Bell, K.N.I.  1989+Unpub. MS. An effective inexpensive trap for upstream-migrating fish and other aquatic animals (cite as pers. com, or unpub. MS, &/or Ch.8 in (Bell 1994) [PDF]

Bell, K. N. I. 1998. Inexpensive and easily constructed current meters for use in aquatic ecology: design, construction, calibration and use. (Instead of paying $500, or if your funding can't support that expense ... you can make an excellent current meter for $5 worth of scrounged parts, and how to calibrate it easily and properly.) 


Bell, K.N.I. 1999. Interpretation spreadsheet for periodic regression (spreadsheet). Calculates amplitude, peak time, and gives regression equation in two parameters in component (sine, cosine) format and cosine-and-lag (Fourier) format, calculates upper and lower bounds for peak and amplitude suitable for plotting.

Bell, K.N.I. 2000. Excel Add-In-Module for Circular and Periodic Stats. VBA module with functions useful in periodic statistics. Part A: Routines useful in both the pre- and post-analysis processes: functions automate calculations (e.g. resultant and mean vectors, circular averages), transformations (e.g. sine and cosine for variables of any period) required for analysis, and determine quadrant, calculate peaks and amplitudes from regression coefficients. Includes functions enabling plotting and analysis of numerically noncomformant systems: e.g. converting dates (month and day) to/from DOY (day of year), hour and minute of day to/from decimal day. Part B: Accompanying manual.


(There's rarely much point in patenting up-migration traps, plankton sorting pipettes, etc., because there isn't the market and patents cost a huge amount of money. The item below, however, fits into a very large market and seemed to have commercial potential, thus the potential to support research if it could take a little market share.)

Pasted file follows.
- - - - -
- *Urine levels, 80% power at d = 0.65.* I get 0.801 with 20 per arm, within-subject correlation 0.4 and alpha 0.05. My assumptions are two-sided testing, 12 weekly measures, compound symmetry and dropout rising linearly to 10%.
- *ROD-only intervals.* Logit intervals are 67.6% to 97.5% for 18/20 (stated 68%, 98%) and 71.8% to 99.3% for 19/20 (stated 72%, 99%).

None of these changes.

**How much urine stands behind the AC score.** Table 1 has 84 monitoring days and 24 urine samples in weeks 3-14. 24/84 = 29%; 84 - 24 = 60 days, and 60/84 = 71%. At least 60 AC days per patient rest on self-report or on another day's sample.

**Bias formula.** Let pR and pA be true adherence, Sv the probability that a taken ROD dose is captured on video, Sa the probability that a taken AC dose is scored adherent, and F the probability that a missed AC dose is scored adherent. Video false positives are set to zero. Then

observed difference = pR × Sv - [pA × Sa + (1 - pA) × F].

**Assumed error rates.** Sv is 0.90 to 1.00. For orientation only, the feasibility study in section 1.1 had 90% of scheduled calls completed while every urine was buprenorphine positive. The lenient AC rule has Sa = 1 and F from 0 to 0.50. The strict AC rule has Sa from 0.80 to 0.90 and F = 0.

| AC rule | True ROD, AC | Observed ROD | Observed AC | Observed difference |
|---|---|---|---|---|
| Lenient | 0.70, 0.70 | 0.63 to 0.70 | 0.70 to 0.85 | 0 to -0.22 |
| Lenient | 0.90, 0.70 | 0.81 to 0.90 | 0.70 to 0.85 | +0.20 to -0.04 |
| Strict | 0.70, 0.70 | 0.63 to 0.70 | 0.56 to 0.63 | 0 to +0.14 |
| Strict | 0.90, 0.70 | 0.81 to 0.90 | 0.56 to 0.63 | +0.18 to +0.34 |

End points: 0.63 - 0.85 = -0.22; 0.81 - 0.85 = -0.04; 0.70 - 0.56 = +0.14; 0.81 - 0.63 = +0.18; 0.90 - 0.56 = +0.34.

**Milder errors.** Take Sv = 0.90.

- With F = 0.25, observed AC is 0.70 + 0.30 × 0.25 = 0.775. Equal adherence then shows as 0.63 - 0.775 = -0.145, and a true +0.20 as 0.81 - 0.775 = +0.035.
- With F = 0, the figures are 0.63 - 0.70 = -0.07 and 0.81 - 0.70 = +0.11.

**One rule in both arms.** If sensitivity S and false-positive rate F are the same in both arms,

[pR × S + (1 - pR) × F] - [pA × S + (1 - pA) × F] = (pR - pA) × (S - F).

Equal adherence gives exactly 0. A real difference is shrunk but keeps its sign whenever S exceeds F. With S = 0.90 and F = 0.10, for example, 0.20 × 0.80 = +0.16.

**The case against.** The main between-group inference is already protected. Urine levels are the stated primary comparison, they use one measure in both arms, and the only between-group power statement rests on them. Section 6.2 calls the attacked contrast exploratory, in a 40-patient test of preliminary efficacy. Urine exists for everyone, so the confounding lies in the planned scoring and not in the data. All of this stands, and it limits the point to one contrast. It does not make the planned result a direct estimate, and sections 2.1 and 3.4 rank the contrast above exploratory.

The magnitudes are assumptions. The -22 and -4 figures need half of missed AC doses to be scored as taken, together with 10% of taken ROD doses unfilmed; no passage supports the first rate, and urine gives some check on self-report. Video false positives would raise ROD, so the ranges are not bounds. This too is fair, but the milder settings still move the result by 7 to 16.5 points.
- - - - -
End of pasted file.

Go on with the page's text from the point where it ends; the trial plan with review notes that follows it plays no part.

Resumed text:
Bell KNI 2000*. Method of Opening for Bags of Supple Polymeric Material Subject to Interlayer Cling. (*Priority date. Patents awarded in several countries, including US 7,223,016 awarded 2007.)
     This patent family covers several implementations based on a central principle. The patents teach how to improve plastic bags, with consequent savings in waste, in time/wages/money, and in hygiene. My intention is to get this to the stage where managers can take over, so it can finance research. Intention is not to exacerbate the plastic waste problem, on the contrary: it reduces wastage and may help facilitate use of recycled/biodegradable materials, thus minimising the impact of bags that are used. One product adopted in Norwegian food retail chains (commercial milestone). Dedicated web site for commercialisation: www.snapopen.com.

      There are pleasing parallels between a patent document and a scholarly publication. Both survey the state of the art, cite references, refer to figures, identify a problem, and then propose either a novel piece of knowledge about it, or solution to it, or way to gain information on it, etc. But patent English differs in structure, with many long (long, long) sentences.
       Intellectual Property knowledge gained in this project has clear value in academia, because IP (patents and copyrights) are becoming increasingly important assets which are often apt to be forfeit due to lack of knowledge of the process. For example: if, before a patent application is filed, the concept is published, or described without confidentiality to a colleague, that could constitute "publication" in the patent sense and result in loss of patent rights. There are, however, safe disclosure protocols. Other good advice from my patent agent? "Patenting is not for the faint of heart". You bet.
      Subtle paradoxes about patents: [1] they always don't give you the right to make the item, they just give you the right to stop someone else making it; and [2] although they confer monopolies, the founding intention is to enrich the public domain.